A new Iron Curtain?
This push for electric autonomy offers symbolic separation from Moscow, but it does nothing to alleviate another problem: the country’s overwhelming reliance on carbon-intensive fuel sources. Usage of fossil fuels has soared from just over 50% of overall energy consumption in 2004, when the Ignalina closure began, to a peak of nearly 75% in 2012. The government’s pledges to support renewable energy still leave the question of post-Ignalina baseload power unanswered. Lithuania’s “independence” strategy has helped create a carbon dependency characterised by low diesel taxes and plummeting revenues from environmental levies. The Klaipeda LNG terminal does not help reduce Lithuania’s rising carbon footprint.
The EU, despite its desire to wean member states off fossil fuels, may have aided and abetted this approach. Across the border in Belarus, the Astravets nuclear plant is currently under construction and would add 2,400MW of low-carbon electricity to the regional network. Astravets is set to become the only such facility in the Baltic region – and could offer Lithuania the carbon-free baseload power it lost when Ignalina went offline. Instead, Lithuanian officials have promised to block any electricity from Astravets entering the country and extracted pledges from Brussels that the bloc will take a unified position towards the project.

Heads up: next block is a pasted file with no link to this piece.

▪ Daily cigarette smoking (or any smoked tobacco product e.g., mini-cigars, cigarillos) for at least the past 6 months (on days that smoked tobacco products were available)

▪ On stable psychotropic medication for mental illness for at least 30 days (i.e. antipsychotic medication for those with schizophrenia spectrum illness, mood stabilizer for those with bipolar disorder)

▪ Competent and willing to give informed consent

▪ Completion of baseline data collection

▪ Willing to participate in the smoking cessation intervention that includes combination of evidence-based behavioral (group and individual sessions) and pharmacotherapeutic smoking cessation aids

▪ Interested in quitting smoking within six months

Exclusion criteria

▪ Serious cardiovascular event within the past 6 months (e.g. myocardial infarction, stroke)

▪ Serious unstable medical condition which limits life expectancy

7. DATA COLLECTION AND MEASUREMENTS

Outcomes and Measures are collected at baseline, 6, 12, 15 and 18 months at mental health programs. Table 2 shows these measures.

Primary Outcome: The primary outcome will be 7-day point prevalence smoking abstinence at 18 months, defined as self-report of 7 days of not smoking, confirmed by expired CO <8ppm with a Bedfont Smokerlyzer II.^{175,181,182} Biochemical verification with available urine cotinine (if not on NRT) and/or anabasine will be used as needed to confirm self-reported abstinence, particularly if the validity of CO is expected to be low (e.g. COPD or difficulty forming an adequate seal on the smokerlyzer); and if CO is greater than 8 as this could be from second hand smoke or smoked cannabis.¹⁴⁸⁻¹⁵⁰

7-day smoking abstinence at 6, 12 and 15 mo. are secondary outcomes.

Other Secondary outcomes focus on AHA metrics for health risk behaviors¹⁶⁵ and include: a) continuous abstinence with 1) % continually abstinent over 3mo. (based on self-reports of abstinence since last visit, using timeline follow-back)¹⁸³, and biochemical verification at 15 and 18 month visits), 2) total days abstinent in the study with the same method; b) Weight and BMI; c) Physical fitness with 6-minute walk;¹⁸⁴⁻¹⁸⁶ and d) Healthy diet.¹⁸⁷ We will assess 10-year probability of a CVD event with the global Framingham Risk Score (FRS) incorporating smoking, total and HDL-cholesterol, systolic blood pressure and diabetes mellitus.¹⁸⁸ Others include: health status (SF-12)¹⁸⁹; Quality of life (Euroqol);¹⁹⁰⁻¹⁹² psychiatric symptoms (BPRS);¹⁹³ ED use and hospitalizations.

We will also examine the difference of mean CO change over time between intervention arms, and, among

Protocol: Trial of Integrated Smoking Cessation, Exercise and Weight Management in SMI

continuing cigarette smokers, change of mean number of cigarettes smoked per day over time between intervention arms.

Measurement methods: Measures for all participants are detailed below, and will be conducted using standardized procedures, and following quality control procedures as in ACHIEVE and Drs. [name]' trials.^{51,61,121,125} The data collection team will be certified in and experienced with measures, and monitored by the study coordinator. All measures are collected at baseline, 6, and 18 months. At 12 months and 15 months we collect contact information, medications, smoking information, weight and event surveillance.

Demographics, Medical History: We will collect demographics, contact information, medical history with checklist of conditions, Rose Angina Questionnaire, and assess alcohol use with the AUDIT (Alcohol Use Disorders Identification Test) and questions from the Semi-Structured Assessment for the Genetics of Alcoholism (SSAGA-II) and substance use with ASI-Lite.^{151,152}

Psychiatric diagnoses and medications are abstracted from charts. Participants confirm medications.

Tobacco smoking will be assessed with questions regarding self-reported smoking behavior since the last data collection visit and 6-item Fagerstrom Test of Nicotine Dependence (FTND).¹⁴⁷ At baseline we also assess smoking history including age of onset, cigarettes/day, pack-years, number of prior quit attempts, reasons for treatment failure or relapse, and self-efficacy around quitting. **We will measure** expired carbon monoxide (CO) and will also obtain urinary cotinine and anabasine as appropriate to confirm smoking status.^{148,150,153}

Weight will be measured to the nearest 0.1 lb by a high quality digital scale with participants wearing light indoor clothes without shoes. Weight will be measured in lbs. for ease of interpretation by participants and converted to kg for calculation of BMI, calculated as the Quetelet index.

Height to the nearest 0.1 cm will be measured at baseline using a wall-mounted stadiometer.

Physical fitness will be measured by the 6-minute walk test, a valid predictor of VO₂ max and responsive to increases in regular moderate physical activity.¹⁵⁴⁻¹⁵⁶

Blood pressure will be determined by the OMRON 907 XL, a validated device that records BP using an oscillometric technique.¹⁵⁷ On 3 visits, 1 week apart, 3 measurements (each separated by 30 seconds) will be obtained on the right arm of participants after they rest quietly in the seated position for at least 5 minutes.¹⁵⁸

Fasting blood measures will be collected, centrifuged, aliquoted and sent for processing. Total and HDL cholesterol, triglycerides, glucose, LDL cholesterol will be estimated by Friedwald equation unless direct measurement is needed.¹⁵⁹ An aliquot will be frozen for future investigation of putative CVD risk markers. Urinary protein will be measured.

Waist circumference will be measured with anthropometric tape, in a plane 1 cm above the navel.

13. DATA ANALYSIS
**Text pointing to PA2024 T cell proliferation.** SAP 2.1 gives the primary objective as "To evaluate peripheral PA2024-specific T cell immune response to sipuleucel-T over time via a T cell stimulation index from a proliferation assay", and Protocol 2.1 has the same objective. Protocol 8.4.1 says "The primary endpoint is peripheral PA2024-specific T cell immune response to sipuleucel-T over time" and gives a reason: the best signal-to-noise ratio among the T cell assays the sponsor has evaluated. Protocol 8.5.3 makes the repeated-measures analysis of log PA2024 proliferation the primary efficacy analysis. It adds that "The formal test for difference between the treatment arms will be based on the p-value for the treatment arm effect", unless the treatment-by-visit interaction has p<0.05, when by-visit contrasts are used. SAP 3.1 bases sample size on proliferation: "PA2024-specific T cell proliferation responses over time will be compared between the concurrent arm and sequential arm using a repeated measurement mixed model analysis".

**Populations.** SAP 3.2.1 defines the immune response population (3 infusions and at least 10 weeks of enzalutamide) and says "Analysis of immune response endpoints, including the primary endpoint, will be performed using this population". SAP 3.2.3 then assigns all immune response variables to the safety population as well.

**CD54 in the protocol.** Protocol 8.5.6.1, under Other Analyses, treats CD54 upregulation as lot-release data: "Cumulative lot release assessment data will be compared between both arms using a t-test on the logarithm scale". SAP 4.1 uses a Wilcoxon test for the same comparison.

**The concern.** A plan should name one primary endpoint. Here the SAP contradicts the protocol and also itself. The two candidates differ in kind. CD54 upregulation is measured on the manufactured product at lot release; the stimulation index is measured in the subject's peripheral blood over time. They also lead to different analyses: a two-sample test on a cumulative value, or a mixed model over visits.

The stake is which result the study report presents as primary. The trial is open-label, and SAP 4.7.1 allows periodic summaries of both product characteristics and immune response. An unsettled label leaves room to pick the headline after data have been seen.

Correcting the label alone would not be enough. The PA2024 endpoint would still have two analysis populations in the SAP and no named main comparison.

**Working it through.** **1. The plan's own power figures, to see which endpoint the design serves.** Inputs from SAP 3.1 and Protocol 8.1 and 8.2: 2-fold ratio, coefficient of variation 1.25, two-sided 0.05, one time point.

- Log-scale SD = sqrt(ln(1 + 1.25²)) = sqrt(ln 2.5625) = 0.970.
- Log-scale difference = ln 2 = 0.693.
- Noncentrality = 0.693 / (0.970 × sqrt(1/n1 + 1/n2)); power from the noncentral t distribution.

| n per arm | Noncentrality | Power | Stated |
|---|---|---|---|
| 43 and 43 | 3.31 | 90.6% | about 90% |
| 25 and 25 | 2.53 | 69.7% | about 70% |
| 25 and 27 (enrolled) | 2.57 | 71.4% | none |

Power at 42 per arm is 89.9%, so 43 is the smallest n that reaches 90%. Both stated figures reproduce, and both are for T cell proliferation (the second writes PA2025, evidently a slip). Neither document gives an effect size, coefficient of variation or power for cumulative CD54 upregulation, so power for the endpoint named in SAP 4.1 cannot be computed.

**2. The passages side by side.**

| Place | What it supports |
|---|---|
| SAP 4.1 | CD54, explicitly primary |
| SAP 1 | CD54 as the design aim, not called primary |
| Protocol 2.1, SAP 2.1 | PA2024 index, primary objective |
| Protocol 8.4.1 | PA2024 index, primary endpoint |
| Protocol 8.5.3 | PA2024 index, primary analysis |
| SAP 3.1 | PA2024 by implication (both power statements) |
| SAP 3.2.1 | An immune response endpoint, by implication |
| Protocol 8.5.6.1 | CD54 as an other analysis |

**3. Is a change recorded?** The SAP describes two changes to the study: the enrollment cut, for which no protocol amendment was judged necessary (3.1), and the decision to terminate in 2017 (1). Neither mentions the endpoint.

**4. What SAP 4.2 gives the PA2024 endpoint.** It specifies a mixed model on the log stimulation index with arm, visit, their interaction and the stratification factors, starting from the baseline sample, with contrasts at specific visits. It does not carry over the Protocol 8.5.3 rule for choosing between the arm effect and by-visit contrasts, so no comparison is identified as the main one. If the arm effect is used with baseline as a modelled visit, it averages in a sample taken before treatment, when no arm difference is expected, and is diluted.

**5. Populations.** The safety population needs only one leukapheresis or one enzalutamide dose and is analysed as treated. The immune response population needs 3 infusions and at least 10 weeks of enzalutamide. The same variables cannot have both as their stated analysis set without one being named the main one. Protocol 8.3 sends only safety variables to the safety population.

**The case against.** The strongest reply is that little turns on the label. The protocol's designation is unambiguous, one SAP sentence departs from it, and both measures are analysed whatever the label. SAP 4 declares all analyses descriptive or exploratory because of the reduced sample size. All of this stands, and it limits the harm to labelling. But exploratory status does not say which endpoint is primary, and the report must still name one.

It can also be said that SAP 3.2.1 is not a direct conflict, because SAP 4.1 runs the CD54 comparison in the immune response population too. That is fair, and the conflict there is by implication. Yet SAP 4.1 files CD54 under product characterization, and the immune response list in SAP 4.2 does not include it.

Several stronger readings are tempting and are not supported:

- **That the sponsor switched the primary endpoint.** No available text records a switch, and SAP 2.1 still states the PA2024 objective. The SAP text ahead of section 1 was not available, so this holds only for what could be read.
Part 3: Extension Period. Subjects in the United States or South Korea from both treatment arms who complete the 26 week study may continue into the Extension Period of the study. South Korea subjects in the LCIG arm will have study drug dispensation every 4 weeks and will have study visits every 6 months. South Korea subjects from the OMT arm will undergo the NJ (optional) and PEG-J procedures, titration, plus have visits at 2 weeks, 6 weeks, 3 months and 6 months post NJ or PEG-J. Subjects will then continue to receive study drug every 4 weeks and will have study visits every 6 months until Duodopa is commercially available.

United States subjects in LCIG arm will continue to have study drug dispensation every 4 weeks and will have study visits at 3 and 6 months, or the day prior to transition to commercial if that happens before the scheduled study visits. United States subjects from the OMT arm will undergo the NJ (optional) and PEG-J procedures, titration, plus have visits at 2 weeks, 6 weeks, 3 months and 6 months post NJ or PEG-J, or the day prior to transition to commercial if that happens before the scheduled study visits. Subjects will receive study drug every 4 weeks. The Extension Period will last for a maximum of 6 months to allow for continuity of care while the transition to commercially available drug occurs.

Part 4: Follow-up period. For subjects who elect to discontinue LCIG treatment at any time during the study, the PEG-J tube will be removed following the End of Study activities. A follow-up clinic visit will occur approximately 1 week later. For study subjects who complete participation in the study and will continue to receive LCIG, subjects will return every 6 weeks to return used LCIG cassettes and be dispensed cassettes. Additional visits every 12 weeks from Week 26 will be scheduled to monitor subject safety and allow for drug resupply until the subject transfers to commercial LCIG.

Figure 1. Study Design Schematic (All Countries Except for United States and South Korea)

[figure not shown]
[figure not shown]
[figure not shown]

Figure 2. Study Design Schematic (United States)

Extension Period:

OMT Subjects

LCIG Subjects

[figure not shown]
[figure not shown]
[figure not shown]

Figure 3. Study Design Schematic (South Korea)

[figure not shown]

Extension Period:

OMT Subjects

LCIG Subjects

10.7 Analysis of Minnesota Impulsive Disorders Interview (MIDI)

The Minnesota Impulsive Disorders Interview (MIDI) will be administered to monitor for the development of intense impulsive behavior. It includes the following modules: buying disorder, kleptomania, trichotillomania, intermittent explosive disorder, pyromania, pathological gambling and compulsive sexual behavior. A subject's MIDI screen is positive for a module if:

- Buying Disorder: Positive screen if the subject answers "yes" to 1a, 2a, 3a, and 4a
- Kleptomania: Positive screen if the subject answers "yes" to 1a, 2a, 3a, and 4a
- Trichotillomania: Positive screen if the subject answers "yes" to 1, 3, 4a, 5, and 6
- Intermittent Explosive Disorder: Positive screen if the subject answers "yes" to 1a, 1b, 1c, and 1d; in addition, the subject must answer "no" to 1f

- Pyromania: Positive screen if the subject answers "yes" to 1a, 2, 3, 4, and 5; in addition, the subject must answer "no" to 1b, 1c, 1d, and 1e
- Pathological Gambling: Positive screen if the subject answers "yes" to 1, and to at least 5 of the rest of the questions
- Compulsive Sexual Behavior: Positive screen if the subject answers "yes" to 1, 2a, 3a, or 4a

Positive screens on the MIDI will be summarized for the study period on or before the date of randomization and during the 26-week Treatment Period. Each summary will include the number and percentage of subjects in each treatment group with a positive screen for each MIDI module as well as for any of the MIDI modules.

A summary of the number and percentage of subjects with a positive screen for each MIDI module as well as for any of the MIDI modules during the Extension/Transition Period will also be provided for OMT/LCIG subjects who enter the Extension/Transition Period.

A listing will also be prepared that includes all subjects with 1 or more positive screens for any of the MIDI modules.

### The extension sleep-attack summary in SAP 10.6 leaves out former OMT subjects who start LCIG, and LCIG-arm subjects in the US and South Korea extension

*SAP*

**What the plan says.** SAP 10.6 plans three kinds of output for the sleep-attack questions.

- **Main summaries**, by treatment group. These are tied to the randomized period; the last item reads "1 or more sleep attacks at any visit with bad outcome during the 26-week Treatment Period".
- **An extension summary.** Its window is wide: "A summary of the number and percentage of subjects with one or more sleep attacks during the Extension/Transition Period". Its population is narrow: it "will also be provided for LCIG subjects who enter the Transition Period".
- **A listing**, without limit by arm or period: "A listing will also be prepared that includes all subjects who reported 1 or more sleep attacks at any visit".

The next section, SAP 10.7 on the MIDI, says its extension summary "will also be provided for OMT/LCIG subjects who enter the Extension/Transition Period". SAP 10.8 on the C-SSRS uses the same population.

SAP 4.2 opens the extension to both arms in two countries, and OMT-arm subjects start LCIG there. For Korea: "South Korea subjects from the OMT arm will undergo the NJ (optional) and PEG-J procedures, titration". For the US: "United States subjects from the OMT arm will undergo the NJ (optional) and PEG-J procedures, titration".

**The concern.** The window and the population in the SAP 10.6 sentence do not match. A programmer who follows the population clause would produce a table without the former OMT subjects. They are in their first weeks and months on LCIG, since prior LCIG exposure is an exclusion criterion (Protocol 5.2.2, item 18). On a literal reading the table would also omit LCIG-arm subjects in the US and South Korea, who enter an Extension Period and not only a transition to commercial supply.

Vilnius insists Astravets is unsafe and that the project is a Russian power play, pointing out that construction is led by Russia’s state-backed nuclear energy company. Belarus has always maintained its neighbor’s complaints are baseless. Last year, European Commission President Jean-Claude Juncker pledged “full solidarity” with Lithuanian demands to ensure the safety of the plant. This July, however, the official results of an EU “stress test” conducted at Astravets by a team of European inspectors ultimately found the facility lived up to European standards.
A curious turn of events
Why is Vilnius so insistent on cutting off a major source of clean energy being built right on its border? The adamant rejection of Astravets is a stark turnaround from a few years ago, when Lithuanian politicians were keen to build their own 1,350MW nuclear power station at Visaginas until the plans were voted down in a 2012 referendum. Is anti-nuclear sentiment the real driving force behind Lithuania’s opposition? Or is it perhaps a question of the country’s fledgling LNG industry promoting gas consumption by raising electricity prices?
Some critiques of Vilnius’ energy policies point to the latter, and specifically to the substantial underutilization of the Klaipeda terminal. Alchema, Lithuania’s largest gas consumer and also Klaipeda’s largest customer, has accused the government of engineering a state aid scheme to prop up the LNG terminal. If Lithuania’s pricey moves towards energy “independence” are in fact cover for subsidizing fossil fuel interests, then the EU is well within its rights to ask where its money will be going.